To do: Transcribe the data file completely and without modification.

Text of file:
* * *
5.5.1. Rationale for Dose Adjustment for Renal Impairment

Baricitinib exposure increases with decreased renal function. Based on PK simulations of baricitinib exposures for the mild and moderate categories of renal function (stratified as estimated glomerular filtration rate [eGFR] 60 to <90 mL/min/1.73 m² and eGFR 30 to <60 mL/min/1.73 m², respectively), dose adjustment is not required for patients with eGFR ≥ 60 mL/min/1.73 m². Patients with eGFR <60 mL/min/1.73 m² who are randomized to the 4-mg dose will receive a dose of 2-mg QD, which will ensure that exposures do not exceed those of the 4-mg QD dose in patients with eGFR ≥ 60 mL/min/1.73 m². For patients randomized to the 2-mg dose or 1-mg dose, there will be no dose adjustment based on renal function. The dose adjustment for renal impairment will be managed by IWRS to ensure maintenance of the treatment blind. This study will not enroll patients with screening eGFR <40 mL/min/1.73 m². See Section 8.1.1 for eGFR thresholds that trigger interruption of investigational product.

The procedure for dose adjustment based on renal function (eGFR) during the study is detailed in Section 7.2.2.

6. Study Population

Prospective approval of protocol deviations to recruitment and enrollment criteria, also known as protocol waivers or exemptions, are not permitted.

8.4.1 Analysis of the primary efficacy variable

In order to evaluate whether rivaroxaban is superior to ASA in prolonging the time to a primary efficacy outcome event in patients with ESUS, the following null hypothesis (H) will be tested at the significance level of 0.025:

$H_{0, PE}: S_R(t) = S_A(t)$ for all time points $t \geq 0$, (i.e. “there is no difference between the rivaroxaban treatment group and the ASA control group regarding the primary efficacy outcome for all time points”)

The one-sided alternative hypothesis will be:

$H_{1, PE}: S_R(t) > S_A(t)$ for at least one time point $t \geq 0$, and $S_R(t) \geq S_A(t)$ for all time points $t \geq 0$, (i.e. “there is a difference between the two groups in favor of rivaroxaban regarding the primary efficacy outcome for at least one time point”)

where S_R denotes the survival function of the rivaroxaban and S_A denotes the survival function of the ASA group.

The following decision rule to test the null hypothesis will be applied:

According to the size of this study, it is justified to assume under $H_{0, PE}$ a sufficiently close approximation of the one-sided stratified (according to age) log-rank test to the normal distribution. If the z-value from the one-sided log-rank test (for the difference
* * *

5.5.1. Rationale for Dose Adjustment for Renal Impairment

Baricitinib exposure increases with decreased renal function. Based on PK simulations of baricitinib exposures for the mild and moderate categories of renal function (stratified as estimated glomerular filtration rate [eGFR] 60 to <90 mL/min/1.73 m² and eGFR 30 to <60 mL/min/1.73 m², respectively), dose adjustment is not required for patients with eGFR ≥ 60 mL/min/1.73 m². Patients with eGFR <60 mL/min/1.73 m² who are randomized to the 4-mg dose will receive a dose of 2-mg QD, which will ensure that exposures do not exceed those of the 4-mg QD dose in patients with eGFR ≥ 60 mL/min/1.73 m². For patients randomized to the 2-mg dose or 1-mg dose, there will be no dose adjustment based on renal function. The dose adjustment for renal impairment will be managed by IWRS to ensure maintenance of the treatment blind. This study will not enroll patients with screening eGFR <40 mL/min/1.73 m². See Section 8.1.1 for eGFR thresholds that trigger interruption of investigational product.

The procedure for dose adjustment based on renal function (eGFR) during the study is detailed in Section 7.2.2.

6. Study Population

Prospective approval of protocol deviations to recruitment and enrollment criteria, also known as protocol waivers or exemptions, are not permitted.

8.4.1 Analysis of the primary efficacy variable

In order to evaluate whether rivaroxaban is superior to ASA in prolonging the time to a primary efficacy outcome event in patients with ESUS, the following null hypothesis (H) will be tested at the significance level of 0.025:

$H_{0, PE}: S_R(t) = S_A(t)$ for all time points $t \geq 0$, (i.e. “there is no difference between the rivaroxaban treatment group and the ASA control group regarding the primary efficacy outcome for all time points”)

The one-sided alternative hypothesis will be:

$H_{1, PE}: S_R(t) > S_A(t)$ for at least one time point $t \geq 0$, and $S_R(t) \geq S_A(t)$ for all time points $t \geq 0$, (i.e. “there is a difference between the two groups in favor of rivaroxaban regarding the primary efficacy outcome for at least one time point”)

where S_R denotes the survival function of the rivaroxaban and S_A denotes the survival function of the ASA group.

The following decision rule to test the null hypothesis will be applied:

According to the size of this study, it is justified to assume under $H_{0, PE}$ a sufficiently close approximation of the one-sided stratified (according to age) log-rank test to the normal distribution. If the z-value from the one-sided log-rank test (for the difference